Financial Summary

Significant volatility in global markets impacted the Cleveland Foundation's investment portfolio in 2011, especially during the second half. We were encouraged by a strong start to 2012, though we expect continuing market instability.

2011: Another Rough Ride for Investors

Investors were buffeted by market fluctuations in 2011. The foundation's total assets declined 4 percent to approximately $1.8 billion at year-end from approximately $1.9 billion at the end of 2010. The third quarter was especially challenging, with Congress deadlocked over deficit reduction, S&P downgrading the nation's credit rating, and financial instability pervading Europe. A fourth-quarter rebound mitigated our overall investment losses, which were 1.6 percent for the year.

Also factoring into the decrease in our total assets were authorized grants of $80 million as we identified and responded to community needs. Gifts received totaled $41 million, reflecting the generosity of our donors despite the ongoing challenges in the markets and the economy. We maintained our focus on cost control, as evidenced by our reduced administrative expenses.

Improved Investment Returns Marked First-Half 2012

We are happy to report that, although our other investment pools posted negative results, the Cleveland Foundation Pooled Investment Account ended the year slightly positive, up 0.2 percent. This pool, which holds approximately $280 million in assets, comprises most of our donor-advised and organizational endowment funds.

Although global markets were volatile in the first half of 2012, our investment returns were 4.3 percent. We received $27.5 million in gifts in the first half—a strong start to the year—and we ended the first half with assets of $1.82 billion. We plan to authorize 2012 grants at or above the amount we granted last year.

We Take a Long-Term View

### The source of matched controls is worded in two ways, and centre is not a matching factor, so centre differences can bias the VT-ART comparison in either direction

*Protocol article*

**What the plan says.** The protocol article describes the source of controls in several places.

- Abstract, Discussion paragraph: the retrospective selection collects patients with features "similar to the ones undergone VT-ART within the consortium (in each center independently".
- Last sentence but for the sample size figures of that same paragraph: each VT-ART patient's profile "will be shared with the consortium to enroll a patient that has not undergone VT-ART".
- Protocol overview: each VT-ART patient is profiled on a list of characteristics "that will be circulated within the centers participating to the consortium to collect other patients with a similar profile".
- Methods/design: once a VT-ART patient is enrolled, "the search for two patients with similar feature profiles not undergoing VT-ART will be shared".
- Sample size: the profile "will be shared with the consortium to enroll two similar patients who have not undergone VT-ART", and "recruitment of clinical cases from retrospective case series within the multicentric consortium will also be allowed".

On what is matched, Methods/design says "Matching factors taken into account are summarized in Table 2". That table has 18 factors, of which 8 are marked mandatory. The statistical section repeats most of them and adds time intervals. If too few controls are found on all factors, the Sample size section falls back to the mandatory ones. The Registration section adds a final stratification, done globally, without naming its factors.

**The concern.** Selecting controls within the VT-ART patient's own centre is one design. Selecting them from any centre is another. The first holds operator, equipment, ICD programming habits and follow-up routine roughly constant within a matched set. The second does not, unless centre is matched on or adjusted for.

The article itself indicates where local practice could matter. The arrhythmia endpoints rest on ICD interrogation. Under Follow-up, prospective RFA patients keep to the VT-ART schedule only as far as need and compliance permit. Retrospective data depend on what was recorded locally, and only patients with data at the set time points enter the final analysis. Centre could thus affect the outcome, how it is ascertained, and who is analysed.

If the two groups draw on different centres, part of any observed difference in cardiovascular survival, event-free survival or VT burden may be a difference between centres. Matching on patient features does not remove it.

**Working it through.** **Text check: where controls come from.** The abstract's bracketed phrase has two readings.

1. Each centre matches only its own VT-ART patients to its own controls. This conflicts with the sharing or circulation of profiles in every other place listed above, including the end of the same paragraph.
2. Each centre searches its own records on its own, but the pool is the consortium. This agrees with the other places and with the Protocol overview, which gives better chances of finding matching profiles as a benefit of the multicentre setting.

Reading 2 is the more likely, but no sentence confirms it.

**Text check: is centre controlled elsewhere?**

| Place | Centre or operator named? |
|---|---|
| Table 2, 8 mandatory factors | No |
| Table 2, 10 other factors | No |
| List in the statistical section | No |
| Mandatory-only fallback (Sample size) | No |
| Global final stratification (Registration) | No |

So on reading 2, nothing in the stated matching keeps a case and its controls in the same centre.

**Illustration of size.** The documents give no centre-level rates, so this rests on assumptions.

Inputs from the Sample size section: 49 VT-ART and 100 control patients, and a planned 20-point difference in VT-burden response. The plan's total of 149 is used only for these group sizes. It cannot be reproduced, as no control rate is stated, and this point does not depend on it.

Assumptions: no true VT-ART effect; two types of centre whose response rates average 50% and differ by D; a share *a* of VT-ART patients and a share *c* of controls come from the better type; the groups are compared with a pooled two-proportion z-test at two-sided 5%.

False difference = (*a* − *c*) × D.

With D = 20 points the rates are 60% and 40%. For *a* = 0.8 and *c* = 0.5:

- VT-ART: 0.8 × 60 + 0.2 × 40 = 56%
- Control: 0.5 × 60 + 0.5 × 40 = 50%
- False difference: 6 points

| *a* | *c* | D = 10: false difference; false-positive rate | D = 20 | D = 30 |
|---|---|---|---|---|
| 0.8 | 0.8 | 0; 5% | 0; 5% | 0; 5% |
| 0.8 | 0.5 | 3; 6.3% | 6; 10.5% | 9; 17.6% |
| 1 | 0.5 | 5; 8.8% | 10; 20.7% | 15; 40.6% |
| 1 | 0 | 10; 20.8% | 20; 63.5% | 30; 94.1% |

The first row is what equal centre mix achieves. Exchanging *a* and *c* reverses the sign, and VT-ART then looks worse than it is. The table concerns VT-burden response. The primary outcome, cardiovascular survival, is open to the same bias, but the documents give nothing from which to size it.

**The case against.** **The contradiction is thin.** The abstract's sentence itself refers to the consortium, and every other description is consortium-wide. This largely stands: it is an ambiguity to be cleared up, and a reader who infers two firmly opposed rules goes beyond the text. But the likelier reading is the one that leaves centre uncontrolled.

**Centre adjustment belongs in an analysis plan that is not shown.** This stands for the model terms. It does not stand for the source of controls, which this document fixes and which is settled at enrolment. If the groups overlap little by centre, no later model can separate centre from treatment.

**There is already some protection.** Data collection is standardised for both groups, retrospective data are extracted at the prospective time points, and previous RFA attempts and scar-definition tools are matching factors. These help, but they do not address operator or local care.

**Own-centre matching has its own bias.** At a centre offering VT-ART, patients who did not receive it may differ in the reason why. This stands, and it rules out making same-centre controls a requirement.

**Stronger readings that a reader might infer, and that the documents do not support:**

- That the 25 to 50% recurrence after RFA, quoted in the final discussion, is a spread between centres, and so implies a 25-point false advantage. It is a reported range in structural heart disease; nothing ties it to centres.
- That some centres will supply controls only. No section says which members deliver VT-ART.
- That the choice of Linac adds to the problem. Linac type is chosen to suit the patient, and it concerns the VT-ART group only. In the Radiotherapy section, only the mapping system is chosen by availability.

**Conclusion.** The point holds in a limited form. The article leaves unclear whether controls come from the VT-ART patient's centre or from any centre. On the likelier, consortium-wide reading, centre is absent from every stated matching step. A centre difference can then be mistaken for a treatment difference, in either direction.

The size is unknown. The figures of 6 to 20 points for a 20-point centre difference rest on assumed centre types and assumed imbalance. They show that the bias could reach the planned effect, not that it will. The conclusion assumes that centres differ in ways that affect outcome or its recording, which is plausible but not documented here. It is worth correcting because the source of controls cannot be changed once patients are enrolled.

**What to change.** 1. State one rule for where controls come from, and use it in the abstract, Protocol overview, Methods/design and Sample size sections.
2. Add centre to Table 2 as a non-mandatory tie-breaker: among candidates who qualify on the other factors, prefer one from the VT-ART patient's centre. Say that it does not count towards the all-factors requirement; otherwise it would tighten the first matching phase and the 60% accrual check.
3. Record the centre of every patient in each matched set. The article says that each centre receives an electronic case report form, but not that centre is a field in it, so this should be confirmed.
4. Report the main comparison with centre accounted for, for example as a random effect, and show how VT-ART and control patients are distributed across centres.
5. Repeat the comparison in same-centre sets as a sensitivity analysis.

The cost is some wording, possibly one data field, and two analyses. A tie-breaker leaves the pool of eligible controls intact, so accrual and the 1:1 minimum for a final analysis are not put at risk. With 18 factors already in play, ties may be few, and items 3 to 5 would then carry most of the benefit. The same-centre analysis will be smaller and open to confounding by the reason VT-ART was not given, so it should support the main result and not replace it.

Our endowment portfolio had annualized investment gains of 6.1 percent over the 10 years ended June 30, 2012, comparing favorably with an S&P 500 increase of 5.3 percent in the same period. Though short of our 8 percent target, our performance was notable during this generally difficult, volatile time for investors. We manage not from quarter to quarter or year to year, but to specific, long-term investment objectives: Preserve capital and achieve a real return over the majority of rolling five- and 10-year periods. A real return is any return in excess of our spending (generally, 5 percent of assets) and inflation.

Diversification and use of best-in-class investment managers are keys to meeting our long-term objectives. Going forward, the majority of our portfolio will be exposed to equity markets, but we will use hedged equity, fixed income, and absolute-return investments to minimize volatility and real assets to protect against inflation.

With the 2012 implementation of our new, integrated computer software system, we anticipate improved service to all our valued stakeholders. User-friendly portals into the system will put more timely information at your fingertips, increase your access to historic data, and simplify the process of transacting business with the foundation. We are excited about this technology upgrade and eager to receive your feedback as we continue seeking to serve you better.

Kate Asbeck

Kate A. Asbeck
Senior Vice President and Chief Financial Officer